While David Guetta's Yas Arena performance wasn't high on technical skills, he compensated for it with sheer enthusiasm and a sweet musical ear.
David Guetta wows the crowd at Yas Arena
It really does look like the best job in the world: a superstar DJ standing behind a deck three storeys high and thousands of his glow-stick-waving fans dancing below.
What do you do? Well you take it all in, bask in it, of course.
That is what the French house DJ David Guetta did repeatedly throughout his two-hour set at Yas Arena on Friday night. Still, there were variations to this routine.
In one, Guetta would close his eyes and stretch out his arms as if in anticipation of a mass hug. In another, he was so enamoured with his own production that he would break out into fits of air piano with his eyes shut. In fact, one wondered how many times Guetta had his eyes open during the set.
Well, there was the moment during When Love Takes Over when he was so excited by the thumping beat that he took off his leather jacket and threw it to the floor. However, immediately realising this fashion faux pas, he picked it up and placed it carefully under his deck after brushing it off. The man may be an international superstar, but he is a stylish Frenchman first and foremost.
For anyone convinced that Madonna’s forthcoming performance will result in Yas Arena’s biggest-ever concert gathering, there’s no question that Guetta’s sold-out performance can easily come in as a close second.
The crowd was heaving in anticipation of Guetta’s arrival and the energy didn’t let up as he spun a slamming two-hour set, mixing house, modern pop and his own productions.
While Guetta’s performance is not high on technical skills, he compensates for it with his sheer enthusiasm on stage, coupled with his sweet musical ear. Some DJs view their stubbornly underground productions as a badge of honour. Guetta, however, has steadily been opening his sound for the masses for nearly a decade.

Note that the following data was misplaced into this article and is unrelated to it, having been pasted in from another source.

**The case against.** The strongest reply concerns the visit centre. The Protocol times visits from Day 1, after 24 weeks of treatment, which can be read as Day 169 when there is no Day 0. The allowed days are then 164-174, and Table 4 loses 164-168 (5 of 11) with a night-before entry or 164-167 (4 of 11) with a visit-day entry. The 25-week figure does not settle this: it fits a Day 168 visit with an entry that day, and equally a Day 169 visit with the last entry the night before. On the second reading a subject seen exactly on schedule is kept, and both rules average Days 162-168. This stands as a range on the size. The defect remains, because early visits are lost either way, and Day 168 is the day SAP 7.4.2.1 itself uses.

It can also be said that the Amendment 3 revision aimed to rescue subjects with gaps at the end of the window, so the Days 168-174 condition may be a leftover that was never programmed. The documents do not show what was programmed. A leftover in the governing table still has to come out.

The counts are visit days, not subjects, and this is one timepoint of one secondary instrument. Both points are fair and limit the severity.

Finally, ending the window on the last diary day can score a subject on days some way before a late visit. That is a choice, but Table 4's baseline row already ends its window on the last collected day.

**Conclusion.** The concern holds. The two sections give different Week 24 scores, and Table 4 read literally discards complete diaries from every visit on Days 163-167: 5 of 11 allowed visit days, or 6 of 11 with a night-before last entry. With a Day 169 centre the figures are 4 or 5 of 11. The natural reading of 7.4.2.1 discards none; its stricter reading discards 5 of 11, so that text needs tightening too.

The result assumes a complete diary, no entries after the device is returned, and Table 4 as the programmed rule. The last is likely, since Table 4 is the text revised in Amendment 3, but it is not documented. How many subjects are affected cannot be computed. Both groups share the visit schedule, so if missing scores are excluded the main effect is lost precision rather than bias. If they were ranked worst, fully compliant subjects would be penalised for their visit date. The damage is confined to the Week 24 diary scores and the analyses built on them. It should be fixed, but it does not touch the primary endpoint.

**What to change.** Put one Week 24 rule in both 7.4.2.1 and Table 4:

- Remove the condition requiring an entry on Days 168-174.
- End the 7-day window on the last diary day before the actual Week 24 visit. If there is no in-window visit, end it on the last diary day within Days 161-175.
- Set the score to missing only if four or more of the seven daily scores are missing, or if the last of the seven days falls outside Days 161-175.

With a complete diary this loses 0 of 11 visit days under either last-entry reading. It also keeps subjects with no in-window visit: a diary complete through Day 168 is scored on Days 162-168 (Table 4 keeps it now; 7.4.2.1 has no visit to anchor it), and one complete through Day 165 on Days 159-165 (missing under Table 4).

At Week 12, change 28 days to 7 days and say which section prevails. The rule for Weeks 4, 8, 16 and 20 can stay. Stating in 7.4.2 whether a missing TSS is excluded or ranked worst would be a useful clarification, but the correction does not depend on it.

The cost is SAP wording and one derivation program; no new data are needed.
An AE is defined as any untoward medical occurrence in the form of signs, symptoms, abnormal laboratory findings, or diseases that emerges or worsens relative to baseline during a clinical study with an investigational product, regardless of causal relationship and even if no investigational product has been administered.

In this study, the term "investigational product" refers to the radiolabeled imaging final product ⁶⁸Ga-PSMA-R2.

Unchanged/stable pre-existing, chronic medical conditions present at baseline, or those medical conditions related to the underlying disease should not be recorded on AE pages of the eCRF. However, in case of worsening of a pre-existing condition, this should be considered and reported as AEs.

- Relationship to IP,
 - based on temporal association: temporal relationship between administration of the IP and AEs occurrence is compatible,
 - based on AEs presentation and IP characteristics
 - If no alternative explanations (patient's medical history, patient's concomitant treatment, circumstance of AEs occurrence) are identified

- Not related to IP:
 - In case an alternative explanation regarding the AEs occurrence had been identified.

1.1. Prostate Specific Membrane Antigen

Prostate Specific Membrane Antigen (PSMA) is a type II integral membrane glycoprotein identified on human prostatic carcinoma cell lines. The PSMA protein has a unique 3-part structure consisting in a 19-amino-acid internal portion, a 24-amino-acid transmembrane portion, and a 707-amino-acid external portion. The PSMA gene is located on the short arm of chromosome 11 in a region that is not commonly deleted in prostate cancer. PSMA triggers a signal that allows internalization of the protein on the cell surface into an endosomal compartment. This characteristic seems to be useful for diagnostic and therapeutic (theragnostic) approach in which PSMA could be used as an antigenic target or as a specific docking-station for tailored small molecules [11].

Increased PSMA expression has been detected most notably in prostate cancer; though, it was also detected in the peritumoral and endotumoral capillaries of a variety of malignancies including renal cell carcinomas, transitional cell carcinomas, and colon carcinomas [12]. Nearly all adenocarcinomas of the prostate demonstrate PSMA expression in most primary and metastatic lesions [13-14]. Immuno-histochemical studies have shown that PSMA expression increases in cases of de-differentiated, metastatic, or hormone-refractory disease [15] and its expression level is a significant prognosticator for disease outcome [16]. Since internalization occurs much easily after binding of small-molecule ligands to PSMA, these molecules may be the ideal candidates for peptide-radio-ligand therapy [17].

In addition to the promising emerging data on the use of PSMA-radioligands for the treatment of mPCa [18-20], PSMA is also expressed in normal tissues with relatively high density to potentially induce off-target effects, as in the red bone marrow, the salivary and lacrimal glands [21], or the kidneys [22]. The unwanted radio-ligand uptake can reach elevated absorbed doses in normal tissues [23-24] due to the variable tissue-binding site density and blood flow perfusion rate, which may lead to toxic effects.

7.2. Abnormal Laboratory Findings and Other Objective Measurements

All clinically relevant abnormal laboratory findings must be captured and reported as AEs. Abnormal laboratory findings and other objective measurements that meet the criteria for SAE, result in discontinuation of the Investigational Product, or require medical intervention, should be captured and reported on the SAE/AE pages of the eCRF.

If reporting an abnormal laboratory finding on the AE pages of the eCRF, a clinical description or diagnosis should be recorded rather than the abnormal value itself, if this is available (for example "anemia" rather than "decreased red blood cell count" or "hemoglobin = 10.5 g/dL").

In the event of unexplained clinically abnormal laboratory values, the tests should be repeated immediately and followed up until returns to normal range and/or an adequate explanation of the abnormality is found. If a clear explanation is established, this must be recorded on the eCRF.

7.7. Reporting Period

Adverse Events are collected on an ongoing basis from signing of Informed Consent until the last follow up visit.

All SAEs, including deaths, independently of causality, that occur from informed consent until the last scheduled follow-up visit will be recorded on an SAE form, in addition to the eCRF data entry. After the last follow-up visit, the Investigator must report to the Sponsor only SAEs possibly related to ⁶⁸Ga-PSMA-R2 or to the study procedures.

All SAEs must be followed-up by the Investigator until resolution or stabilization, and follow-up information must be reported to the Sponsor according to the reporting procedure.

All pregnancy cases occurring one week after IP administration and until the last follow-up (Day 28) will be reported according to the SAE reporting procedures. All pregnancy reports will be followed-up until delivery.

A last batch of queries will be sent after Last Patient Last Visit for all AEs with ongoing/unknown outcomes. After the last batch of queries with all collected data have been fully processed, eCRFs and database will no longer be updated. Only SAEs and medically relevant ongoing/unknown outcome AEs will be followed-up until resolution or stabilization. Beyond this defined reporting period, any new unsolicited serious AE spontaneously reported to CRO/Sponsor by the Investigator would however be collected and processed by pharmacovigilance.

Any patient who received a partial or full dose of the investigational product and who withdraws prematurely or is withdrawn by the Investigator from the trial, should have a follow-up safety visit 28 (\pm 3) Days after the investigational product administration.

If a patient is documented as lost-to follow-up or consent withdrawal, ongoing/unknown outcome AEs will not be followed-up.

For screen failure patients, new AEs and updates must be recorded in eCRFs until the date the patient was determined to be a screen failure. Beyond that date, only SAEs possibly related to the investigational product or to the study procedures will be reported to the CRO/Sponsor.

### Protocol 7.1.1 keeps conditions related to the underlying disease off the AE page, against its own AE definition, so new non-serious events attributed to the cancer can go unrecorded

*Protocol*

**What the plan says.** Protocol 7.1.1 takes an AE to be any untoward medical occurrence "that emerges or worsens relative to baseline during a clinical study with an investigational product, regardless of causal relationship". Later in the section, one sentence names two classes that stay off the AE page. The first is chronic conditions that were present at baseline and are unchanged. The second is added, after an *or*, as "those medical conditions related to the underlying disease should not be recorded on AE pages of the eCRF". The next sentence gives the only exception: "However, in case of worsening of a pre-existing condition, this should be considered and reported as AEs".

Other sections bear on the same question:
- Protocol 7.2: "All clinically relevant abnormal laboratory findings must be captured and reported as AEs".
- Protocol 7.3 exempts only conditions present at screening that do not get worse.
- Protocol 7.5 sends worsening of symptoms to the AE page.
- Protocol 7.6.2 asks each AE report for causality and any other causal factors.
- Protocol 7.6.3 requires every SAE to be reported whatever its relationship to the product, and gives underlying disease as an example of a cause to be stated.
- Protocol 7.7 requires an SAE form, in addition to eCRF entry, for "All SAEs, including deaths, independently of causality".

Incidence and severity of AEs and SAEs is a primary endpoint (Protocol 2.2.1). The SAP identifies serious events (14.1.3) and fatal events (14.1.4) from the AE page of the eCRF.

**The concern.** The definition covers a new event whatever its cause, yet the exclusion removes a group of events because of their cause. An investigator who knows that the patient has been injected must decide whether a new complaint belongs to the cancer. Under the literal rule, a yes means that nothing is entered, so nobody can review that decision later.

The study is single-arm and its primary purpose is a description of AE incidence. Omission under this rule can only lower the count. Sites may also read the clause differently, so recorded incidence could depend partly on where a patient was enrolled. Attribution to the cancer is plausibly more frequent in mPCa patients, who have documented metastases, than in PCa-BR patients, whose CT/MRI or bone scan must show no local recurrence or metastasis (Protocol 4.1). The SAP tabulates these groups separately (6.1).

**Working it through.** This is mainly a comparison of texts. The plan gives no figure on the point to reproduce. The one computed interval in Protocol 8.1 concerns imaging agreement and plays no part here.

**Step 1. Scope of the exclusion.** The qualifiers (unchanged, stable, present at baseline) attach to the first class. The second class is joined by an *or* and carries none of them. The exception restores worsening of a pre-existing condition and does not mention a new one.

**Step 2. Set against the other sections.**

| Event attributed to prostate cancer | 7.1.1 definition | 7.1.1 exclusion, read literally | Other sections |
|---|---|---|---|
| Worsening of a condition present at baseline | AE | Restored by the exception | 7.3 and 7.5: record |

While this may have resulted in a backlash from dance purists, the pay-off is a new generation of music fans connecting with a genre they once found alien or, worse, merely white noise.
Guetta displayed the fusion a few times during the set. One was his latest remix of Coldplay’s Paradise. While the British group’s Mylo Xyloto – spawning Paradise – may have been solid, it failed somewhat in their promise that it would be their most dance-orientated release.
Guetta’s version seemed to be closer to what Coldplay may have intended; he paired Chris Martin’s falsetto chorus with a sturdier beat and sweeping synths. The crowd lapped it up immediately with a singalong the UK group would have been proud of. Guetta also lent his mixing talents to Gotye’s Somebody that I Used to Know, turning the song’s original tetchy vibe into something more euphoric; even Kimbra’s slinky guest verse in the original came off as positively benign. Guetta then paid homage to his peers, with tracks such as the Chemical Brothers’ Block Rockin’ Beats and Hello by Martin Solveig given an airing.
However, the most crowd-pleasing numbers were his own original compositions.
There is a benefit to Guetta’s chewy dance-pop sounds in that they make his deft mixing easier to follow. While Armin van Buuren and Tiesto’s melding of tracks may seem random except to hard-core dance heads, Guetta’s earworm tunes act as an introductory mixing class to the uninitiated.
In some cases, such as in Sexy Chick, Guetta would use the song almost as a musical coda throughout the set; allowing its chorus to act as a bridge to the next track as well as maintaining the crowd’s anticipation for its arrival. When Sexy Chick eventually dropped, it was in a more stripped-down format; the beats were tribal, the synths more heated. You sensed this could have been the song’s original incarnation before it received its glossy pop makeover.
Such instances make Guetta’s performance more than a simple exercise in knob twiddling. The Guetta experience can be shared by all, from those wanting simply to dance to the musically curious.
But don’t expect Guetta to acknowledge all of it. He is too busy closing his eyes, taking it all in.
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